• Editing is a privilege granted to all users who have earned sufficient reputation on this site. It is an integral feature of the Stack Exchange model, to ensure that we can continue to build a library of high-quality questions and answers that can meet the needs of current and future visitors. See also islam.stackexchange.com/help/editing – goldPseudo Jul 26 at 17:54
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Generally, so long as fiction upholds the moral and spiritual values of Islam, then it's fine.

For example, you might then describe an evil monster - for example, like Darth Vader in Star Wars only to show how he went wrong - being tempted by the dark side - and then how he attempts to redeem himself.

You might also use a metaphor for Allah or one of the prophets as CS Lewis did with Aslan and Christ, or even earlier; the unknown poet who composed Sir Gawain and the Green Knight, and which used the Green Knight as a metaphor for the Divine Mercy/Devotion and a retelling of the story Abraham and his son, Isaac.

Given the esteem that the Prophets are held in Islam I'd suggest against using controversial material like the so-called Satanic Verses (attested by the Islamic historian, al-Tabari) as done by Rushdie. Controversial material, in my opinion, is generally dealt better by prose.

I'd also steer away from stories that deliberately distance themselves away from any moral narrative. For example, like Camus's Outsider where it seems that the sole point of the story is that there is no moral order. It's worth remembering that Camus was an athiest, and he was merely portraying his philosophical world in fiction - one reason why he's applauded by the secular and athiest West - to them, he represents a break with tradition and their past.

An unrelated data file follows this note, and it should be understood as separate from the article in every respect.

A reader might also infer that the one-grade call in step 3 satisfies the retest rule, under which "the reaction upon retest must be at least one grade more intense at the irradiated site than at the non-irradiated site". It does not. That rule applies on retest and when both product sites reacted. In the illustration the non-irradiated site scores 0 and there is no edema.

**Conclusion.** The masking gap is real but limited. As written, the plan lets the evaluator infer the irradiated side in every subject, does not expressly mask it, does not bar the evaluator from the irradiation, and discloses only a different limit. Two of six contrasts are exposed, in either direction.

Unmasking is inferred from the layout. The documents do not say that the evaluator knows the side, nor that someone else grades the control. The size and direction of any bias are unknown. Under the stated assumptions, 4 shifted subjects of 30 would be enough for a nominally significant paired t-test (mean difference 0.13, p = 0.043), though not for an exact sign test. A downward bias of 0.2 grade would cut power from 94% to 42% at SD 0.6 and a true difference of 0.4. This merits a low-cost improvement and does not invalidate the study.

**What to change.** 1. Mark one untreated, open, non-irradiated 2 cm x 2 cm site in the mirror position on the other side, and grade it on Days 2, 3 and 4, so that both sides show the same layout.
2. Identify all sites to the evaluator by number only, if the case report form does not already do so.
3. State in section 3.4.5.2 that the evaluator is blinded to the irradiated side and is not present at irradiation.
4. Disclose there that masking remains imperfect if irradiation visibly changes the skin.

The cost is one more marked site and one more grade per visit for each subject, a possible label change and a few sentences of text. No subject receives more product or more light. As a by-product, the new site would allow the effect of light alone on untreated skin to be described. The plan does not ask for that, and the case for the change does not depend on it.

I'd also keep in mind your audience - what you can write for children, teenagers and adults will differ given their different capacities to judge and appreciate what they are reading.

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Fiction is fundamentally a lie irrespective of genre and there is a very clear Hadith which prohibits a Muslim to tell a lie even while joking. Joking mostly involves false scenarios and this is what was prohibited. Writing a fiction story , essay or Idea is quantifiably more worse then a joke containing a lie.

Narrated Mu'awiyah ibn Jaydah al-Qushayri: The Apostle of Allah (pbuh) said:

“Woe to him who tells things, speaking falsely, to make people laugh thereby. Woe to him! Woe to him!” (Abu Dawuud, Kitab al Adab, 4972)

A house in Jannah is guaranteed for he who avoids lying even as a joke

Narrated Abu Umamah: The Prophet (pbuh) said:

“I guarantee a house in the surroundings of Paradise for a man who avoids quarrelling even if he were in the right, a house in the middle of Paradise for a man who avoids lying even if he were joking and a house in the upper part of Paradise for a man who made his character good.” (Abu Dawud, Kitab al Adab, 4782)

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I don't think there is a problem in writing fiction stories. But there are some points the writer must keep in mind:

  • The writing must not disobey ALLAH's rules in any part of writing
  • Must not face Islamic rules
  • Must not insert some writes that may affect the reader's thinking toward ALLAH or religion.
  • Must be with a moral goal to teach
  • Must not include immoral manners

In general, Islam supports everyone who tries to teach others, maybe by writings or stories or films or whatever...

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    Please provide reference – goto Mar 25 '14 at 12:16